Half-way through our special WiiWare Week of features looking at Nintendo's distribution platform, and it seems that the ascent of Nintendo knows no bounds.
Following sell out success of its Wii and DS platforms over the past 18 months, sparking a massive tide-change amongst the publishing community towards releasing games for the Kyoto firm’s platforms, it is increasingly clear that the company’s imminent WiiWare platform has made good on its promise and won the hearts of independent developers the world over.
The sentiment is clearest in our latest feature, exploring why the platform has so quickly found support - available to read here.
For a platform that actually puts more responsibility on the shoulders of indie developers – effectively giving them publisher-like duties by leaving them to sort out localisation, QA, marketing and ESRB/PEGI ratings – the speed with which studios have embraced the service may come as a surprise to some, but not those in the development community itself.
WiiWare, according to David Braben of Frontier – which is providing launch game LostWinds for the channel’s May 19th US launch – has seriously changed the production process of game development.
“With LostWinds we have been able to significantly streamline the development process. One huge advantage was the fact that we could test gameplay of the game, without having to make it beautiful – as we generally would in a publishing relationship,” he told us earlier this week.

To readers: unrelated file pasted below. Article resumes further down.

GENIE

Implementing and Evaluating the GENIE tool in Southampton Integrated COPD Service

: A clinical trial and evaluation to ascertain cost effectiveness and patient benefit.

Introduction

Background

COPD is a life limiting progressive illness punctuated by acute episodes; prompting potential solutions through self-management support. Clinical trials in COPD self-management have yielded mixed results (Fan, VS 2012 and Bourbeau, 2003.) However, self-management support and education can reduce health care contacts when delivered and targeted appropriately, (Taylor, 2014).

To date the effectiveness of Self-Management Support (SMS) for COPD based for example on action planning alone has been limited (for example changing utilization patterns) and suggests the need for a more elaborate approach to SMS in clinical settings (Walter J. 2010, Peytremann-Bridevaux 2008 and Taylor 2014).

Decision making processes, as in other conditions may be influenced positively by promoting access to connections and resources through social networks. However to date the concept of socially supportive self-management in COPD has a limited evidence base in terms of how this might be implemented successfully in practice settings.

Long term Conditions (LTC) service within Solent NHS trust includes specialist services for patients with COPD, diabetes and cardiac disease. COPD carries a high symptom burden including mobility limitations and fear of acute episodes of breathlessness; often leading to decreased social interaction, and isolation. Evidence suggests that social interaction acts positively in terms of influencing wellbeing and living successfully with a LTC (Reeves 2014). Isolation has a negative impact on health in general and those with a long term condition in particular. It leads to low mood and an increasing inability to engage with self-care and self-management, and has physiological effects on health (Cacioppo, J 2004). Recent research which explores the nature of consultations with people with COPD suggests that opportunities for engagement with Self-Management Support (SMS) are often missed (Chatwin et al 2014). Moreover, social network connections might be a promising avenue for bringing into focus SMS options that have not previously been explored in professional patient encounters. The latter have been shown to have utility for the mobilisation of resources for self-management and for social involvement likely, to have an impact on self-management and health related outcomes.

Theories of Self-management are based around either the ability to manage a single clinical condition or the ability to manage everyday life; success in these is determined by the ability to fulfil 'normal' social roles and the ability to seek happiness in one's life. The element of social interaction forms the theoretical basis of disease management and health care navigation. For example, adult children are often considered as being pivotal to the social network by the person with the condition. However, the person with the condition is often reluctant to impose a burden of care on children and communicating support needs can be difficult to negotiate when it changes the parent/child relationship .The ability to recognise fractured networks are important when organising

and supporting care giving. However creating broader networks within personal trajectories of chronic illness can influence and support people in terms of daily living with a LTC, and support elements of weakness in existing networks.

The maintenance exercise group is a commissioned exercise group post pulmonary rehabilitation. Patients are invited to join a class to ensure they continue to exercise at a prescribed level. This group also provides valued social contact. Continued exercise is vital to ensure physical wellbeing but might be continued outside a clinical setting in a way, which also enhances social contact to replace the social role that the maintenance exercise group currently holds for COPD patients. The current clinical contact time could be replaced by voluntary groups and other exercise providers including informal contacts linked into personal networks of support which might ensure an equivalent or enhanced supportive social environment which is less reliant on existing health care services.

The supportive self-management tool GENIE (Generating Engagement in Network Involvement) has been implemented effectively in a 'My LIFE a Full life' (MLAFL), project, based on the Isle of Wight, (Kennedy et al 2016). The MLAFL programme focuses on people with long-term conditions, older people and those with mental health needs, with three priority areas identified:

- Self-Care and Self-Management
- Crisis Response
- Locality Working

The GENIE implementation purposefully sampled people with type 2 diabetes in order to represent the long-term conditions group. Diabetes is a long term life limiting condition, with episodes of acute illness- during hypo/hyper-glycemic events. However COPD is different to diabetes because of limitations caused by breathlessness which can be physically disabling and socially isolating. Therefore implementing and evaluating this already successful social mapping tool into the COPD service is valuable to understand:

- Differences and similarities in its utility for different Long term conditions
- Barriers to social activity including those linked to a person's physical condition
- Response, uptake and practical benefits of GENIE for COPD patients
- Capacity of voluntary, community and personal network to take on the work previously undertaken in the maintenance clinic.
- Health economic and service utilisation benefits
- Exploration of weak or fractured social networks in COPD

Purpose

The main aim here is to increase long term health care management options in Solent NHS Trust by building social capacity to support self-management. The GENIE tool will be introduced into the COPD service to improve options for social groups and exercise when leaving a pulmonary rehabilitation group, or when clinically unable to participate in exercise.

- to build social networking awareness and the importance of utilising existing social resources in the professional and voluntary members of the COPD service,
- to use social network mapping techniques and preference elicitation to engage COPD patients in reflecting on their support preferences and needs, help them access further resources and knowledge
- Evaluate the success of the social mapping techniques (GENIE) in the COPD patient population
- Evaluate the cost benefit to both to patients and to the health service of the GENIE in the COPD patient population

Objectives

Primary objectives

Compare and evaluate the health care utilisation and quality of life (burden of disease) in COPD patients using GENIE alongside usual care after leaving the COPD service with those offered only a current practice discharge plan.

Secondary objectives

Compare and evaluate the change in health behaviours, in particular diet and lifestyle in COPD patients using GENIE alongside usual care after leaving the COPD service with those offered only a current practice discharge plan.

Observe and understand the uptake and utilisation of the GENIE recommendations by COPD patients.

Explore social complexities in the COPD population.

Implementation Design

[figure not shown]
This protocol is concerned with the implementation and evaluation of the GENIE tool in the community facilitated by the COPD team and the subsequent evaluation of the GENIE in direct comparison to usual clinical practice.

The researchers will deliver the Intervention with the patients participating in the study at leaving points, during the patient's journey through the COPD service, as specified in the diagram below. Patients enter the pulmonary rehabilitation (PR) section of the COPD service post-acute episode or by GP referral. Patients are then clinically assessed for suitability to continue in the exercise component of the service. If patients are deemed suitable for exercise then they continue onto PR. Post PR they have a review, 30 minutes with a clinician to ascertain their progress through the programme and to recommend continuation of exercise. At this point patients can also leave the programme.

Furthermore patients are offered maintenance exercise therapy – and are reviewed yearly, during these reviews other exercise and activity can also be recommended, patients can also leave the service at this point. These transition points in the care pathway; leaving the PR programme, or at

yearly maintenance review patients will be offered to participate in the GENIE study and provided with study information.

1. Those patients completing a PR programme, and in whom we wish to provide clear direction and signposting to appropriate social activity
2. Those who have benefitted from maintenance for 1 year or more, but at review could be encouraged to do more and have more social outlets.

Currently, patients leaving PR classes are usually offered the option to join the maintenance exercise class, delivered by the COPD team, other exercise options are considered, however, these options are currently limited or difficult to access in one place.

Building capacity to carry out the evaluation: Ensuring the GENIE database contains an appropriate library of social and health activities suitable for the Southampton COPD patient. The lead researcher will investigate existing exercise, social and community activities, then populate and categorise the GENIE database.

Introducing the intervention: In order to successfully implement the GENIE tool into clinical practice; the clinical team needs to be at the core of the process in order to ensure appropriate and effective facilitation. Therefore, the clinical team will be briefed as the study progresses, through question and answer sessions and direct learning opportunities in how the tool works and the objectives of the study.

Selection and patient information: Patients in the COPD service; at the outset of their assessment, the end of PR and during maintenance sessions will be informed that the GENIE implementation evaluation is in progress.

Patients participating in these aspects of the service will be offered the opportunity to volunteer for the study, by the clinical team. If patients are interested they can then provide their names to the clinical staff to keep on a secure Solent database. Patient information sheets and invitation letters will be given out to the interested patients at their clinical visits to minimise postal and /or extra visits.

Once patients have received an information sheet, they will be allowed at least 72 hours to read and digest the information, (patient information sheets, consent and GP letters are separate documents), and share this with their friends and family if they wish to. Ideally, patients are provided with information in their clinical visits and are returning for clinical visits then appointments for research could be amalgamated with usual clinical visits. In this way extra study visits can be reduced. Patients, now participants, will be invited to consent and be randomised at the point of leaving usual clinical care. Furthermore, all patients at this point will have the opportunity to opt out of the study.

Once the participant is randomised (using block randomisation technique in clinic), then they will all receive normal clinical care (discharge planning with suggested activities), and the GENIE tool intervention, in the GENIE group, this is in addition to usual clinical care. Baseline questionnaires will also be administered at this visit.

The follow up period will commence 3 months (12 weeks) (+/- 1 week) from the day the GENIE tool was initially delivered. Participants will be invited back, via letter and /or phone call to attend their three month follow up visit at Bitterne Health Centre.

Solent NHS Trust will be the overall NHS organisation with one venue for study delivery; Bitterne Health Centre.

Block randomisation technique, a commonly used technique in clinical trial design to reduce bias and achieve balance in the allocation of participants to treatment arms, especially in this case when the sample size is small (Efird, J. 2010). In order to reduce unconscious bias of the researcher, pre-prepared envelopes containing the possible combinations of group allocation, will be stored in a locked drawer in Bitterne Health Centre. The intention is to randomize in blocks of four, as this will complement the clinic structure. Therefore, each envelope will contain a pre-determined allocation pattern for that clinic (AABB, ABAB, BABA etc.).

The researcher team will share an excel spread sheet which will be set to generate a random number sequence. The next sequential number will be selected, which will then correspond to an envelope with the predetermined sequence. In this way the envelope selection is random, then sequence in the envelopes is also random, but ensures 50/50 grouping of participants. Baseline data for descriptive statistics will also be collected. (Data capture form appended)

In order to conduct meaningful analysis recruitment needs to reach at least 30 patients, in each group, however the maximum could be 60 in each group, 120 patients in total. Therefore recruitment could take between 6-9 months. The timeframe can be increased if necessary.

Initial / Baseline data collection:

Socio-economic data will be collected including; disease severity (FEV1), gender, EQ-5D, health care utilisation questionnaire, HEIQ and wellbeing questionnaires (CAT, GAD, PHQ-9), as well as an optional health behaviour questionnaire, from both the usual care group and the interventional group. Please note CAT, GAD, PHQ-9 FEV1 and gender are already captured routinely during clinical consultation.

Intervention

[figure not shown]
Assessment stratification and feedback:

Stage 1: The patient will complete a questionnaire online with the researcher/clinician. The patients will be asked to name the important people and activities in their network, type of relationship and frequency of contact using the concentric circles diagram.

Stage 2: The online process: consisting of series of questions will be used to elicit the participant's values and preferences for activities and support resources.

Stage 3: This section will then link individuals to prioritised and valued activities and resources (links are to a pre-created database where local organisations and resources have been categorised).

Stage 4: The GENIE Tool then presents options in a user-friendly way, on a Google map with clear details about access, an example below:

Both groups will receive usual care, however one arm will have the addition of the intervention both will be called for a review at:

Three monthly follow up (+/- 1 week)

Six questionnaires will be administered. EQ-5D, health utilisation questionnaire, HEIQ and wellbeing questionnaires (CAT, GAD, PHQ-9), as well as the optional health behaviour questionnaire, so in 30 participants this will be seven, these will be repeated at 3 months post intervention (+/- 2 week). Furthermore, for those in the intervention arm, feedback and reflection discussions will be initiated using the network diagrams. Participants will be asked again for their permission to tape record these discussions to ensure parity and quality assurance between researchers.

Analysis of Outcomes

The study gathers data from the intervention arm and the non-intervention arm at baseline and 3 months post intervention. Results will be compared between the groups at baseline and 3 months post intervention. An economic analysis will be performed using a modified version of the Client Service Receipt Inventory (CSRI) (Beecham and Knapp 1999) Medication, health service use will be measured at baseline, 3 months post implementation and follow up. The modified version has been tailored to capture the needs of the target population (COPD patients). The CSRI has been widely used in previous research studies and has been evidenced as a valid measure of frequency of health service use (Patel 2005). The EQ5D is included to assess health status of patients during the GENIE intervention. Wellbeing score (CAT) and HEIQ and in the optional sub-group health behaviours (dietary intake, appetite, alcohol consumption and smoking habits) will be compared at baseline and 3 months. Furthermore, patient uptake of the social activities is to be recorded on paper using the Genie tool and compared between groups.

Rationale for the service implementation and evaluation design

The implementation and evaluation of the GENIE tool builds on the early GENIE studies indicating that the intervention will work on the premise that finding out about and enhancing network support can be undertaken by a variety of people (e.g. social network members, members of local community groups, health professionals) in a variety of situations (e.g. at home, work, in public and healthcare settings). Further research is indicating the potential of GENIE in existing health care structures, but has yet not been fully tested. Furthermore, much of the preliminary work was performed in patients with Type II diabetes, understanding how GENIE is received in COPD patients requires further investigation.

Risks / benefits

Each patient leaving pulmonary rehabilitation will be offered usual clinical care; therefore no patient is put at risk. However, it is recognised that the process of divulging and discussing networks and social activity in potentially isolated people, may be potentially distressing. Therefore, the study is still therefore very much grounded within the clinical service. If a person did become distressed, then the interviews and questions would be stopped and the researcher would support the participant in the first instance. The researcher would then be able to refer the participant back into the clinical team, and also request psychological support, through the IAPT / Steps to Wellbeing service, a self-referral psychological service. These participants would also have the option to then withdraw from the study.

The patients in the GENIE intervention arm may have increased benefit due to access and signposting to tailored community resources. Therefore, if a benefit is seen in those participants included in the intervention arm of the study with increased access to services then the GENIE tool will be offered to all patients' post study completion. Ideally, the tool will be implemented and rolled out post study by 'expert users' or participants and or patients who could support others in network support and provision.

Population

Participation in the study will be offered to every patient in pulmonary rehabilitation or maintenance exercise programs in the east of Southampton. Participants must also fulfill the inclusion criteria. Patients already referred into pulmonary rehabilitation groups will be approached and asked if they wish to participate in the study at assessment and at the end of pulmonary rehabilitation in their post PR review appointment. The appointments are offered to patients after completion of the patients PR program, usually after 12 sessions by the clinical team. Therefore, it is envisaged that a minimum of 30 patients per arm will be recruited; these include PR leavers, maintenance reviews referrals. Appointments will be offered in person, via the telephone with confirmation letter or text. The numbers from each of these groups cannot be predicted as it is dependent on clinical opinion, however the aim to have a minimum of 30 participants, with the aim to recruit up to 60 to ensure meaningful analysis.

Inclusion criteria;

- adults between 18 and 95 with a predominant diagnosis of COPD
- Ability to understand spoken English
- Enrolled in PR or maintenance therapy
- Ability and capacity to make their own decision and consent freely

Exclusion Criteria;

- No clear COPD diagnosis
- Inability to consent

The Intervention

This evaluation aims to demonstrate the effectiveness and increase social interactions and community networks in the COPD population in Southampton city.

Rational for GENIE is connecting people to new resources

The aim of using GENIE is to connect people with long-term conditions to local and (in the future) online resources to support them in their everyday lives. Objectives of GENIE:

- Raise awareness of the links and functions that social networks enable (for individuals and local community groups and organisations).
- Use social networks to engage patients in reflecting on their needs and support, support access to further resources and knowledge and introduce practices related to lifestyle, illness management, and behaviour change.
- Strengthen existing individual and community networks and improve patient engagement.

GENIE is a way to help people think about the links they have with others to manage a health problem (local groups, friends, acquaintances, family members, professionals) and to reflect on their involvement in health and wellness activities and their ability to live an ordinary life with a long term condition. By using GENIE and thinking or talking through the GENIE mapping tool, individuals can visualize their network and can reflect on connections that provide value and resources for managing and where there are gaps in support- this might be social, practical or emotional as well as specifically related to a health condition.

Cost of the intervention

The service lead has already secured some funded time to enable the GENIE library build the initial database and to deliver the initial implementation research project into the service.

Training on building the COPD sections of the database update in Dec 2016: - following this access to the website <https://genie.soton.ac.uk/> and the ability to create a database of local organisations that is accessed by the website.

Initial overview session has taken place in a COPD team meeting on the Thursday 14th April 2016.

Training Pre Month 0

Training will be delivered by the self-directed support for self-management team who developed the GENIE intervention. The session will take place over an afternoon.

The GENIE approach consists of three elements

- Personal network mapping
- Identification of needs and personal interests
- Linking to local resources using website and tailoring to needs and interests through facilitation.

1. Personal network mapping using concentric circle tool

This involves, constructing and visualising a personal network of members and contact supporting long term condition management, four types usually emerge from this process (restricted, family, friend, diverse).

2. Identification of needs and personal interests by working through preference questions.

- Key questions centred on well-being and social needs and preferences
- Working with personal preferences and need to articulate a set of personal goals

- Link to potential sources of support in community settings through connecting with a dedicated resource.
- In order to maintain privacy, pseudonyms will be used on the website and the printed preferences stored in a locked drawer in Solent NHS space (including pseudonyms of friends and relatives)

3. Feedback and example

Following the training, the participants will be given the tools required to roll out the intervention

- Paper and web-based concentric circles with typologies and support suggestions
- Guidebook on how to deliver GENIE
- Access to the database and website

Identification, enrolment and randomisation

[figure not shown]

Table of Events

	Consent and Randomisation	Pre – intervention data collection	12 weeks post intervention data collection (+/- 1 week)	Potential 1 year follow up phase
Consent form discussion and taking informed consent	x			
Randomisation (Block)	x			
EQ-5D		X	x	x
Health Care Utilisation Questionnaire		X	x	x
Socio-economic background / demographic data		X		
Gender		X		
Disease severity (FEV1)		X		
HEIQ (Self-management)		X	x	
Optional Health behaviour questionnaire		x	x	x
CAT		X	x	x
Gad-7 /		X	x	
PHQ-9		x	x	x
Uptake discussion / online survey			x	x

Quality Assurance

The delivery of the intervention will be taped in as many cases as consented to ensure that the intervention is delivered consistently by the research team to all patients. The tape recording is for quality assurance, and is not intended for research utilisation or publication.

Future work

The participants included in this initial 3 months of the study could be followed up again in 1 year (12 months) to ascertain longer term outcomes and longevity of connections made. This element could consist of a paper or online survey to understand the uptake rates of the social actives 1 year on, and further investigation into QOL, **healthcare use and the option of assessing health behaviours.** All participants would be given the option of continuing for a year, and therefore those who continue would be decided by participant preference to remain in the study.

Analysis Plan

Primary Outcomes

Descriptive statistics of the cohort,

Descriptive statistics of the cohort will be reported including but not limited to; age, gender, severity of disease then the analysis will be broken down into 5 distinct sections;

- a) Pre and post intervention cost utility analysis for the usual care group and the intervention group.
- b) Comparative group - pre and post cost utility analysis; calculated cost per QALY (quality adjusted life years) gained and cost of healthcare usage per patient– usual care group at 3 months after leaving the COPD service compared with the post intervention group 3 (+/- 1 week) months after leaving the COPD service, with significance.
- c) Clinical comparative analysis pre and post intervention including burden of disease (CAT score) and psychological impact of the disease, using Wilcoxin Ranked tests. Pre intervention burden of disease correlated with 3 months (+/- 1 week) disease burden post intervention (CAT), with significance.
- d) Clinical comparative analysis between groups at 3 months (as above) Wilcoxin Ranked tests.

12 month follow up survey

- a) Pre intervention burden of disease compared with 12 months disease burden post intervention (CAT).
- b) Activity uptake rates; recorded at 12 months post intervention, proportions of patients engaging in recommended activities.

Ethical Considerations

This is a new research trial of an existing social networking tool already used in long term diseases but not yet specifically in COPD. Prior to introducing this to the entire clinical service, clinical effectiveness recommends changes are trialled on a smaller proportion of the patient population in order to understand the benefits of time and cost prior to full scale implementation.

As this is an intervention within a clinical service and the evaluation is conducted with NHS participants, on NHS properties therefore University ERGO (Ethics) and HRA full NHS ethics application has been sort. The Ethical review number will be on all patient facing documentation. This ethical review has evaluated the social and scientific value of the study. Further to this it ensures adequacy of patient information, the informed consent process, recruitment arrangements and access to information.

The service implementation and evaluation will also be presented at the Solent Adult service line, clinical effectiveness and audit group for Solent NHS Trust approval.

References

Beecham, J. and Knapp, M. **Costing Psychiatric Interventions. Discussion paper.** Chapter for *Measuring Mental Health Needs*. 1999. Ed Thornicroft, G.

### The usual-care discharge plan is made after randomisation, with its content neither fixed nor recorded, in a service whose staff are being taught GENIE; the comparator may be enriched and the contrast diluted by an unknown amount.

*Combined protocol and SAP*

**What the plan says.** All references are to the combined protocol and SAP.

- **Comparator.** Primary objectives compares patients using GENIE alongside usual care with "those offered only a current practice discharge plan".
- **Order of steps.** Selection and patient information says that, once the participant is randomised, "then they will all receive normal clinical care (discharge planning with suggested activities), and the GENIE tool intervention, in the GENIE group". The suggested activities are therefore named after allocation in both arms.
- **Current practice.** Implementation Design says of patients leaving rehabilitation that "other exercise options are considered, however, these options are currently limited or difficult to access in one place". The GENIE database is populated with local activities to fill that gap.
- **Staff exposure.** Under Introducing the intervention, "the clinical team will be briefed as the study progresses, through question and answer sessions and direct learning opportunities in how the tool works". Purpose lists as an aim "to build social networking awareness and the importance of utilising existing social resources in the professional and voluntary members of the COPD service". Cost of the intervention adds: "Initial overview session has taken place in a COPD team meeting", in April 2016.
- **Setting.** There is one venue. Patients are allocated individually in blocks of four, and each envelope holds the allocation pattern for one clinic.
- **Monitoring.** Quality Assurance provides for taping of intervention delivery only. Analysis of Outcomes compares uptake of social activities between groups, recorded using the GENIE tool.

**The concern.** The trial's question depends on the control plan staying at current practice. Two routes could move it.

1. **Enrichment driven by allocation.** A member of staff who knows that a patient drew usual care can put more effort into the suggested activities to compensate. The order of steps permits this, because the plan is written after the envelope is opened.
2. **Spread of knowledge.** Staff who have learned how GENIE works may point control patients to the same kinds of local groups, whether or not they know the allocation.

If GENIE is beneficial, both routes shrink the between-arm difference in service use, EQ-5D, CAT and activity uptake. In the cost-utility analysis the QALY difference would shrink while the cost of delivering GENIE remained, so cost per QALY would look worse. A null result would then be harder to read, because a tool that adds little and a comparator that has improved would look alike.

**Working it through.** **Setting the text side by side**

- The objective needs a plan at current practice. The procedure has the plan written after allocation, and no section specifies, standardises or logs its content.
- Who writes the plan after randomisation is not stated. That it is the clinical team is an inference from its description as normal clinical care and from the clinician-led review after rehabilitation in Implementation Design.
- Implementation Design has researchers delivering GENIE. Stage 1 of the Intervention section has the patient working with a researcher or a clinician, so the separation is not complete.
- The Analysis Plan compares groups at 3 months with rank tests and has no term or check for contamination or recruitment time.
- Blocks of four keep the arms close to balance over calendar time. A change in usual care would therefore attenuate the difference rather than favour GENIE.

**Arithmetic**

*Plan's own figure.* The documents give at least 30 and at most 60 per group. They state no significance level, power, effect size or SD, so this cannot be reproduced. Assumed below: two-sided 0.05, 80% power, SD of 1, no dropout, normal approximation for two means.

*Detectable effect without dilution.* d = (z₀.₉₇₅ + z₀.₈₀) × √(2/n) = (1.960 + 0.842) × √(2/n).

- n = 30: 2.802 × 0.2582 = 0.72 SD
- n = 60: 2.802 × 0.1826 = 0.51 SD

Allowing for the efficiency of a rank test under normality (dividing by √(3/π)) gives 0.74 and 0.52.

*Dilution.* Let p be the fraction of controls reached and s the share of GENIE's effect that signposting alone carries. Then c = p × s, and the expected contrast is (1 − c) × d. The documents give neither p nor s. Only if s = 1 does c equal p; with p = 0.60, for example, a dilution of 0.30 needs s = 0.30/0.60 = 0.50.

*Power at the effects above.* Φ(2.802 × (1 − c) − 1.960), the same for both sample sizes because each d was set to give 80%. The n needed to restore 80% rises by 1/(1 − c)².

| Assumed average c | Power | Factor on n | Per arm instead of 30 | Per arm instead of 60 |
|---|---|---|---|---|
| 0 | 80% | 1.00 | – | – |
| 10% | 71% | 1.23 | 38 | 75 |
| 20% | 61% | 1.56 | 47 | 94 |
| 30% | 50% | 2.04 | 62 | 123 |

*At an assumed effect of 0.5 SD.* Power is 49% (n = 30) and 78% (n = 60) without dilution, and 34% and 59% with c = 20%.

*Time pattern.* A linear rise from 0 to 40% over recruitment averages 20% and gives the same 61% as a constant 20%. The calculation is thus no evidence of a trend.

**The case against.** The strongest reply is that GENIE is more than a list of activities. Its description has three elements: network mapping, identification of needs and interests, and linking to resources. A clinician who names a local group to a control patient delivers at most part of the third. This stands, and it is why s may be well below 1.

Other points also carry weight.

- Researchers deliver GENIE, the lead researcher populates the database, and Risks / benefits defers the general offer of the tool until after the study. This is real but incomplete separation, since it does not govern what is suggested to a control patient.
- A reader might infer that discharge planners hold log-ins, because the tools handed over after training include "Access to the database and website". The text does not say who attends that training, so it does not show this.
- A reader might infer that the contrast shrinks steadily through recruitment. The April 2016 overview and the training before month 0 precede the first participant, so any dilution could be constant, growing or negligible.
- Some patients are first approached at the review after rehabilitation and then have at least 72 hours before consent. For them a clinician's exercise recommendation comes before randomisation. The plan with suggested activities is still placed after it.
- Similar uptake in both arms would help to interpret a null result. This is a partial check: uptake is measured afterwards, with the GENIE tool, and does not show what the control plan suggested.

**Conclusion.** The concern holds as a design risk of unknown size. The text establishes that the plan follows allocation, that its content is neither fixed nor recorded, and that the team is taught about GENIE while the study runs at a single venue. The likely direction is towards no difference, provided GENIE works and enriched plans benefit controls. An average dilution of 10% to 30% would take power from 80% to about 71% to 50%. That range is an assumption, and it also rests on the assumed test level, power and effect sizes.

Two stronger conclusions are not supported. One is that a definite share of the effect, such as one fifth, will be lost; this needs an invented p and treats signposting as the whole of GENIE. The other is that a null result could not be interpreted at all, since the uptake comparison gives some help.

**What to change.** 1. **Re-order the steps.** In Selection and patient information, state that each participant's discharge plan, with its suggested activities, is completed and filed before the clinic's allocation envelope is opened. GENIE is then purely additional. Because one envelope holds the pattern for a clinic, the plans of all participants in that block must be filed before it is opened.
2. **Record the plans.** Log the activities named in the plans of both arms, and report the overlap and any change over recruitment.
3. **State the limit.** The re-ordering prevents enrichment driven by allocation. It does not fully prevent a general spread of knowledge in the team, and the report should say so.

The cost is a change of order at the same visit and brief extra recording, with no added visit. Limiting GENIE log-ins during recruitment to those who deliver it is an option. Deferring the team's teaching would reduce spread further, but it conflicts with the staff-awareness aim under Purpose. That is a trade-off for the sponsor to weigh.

“This has enabled us to get the project off the ground much quicker than we would otherwise. Costs also come down to what is needed to be made within the game.”
The result, he adds, is that “LostWinds is a very focused game, so not only is it ideal for the WiiWare service, but is also therefore cheaper to develop.”
Cheaper, accessible development was of course what the Wii was all about from its inception and subsequent arrival – but the bar has been lowered further with WiiWare to entice a number of new studios, or at least those that were previously without the financial capability to develop a console title, towards being Nintendo allies.
Canadian outfit XGen is one of those studios. Skye Boyes, president and CEO of the company which has made Flash games seen on MySpace, EA’s Pogo and Kongregate, commented: “WiiWare presents an opportunity for studios to enter the console market with a relatively small development budget, and the ability to justify greater risk with innovative or unproven game designs. As an independent casual developer in our fifth year, the jump into console development would have previously required a massive infusion of capital and at least some loss of control over our vision.”
Plus, Nintendo isn’t just attracting talent with an aspirational message – it’s undercutting the competition, Xbox Live Arcade and PlayStation Network, as well.
“We found trying to get a downloadable title approved on other platforms prohibitively expensive as we needed to supply artwork and demos just to be looked at. If that demo is not signed we could have spent three to six months worth of development money and be nowhere,” said Nic Watt of Australian outfit Nnooo, working on upcoming WiiWare game Pop (pictured).
Read the full feature examining why developers love WiiWare here.
He adds: “We can purchase two to four Wii development kits for the price of one Xbox 360 or PlayStation 3 dev kit.”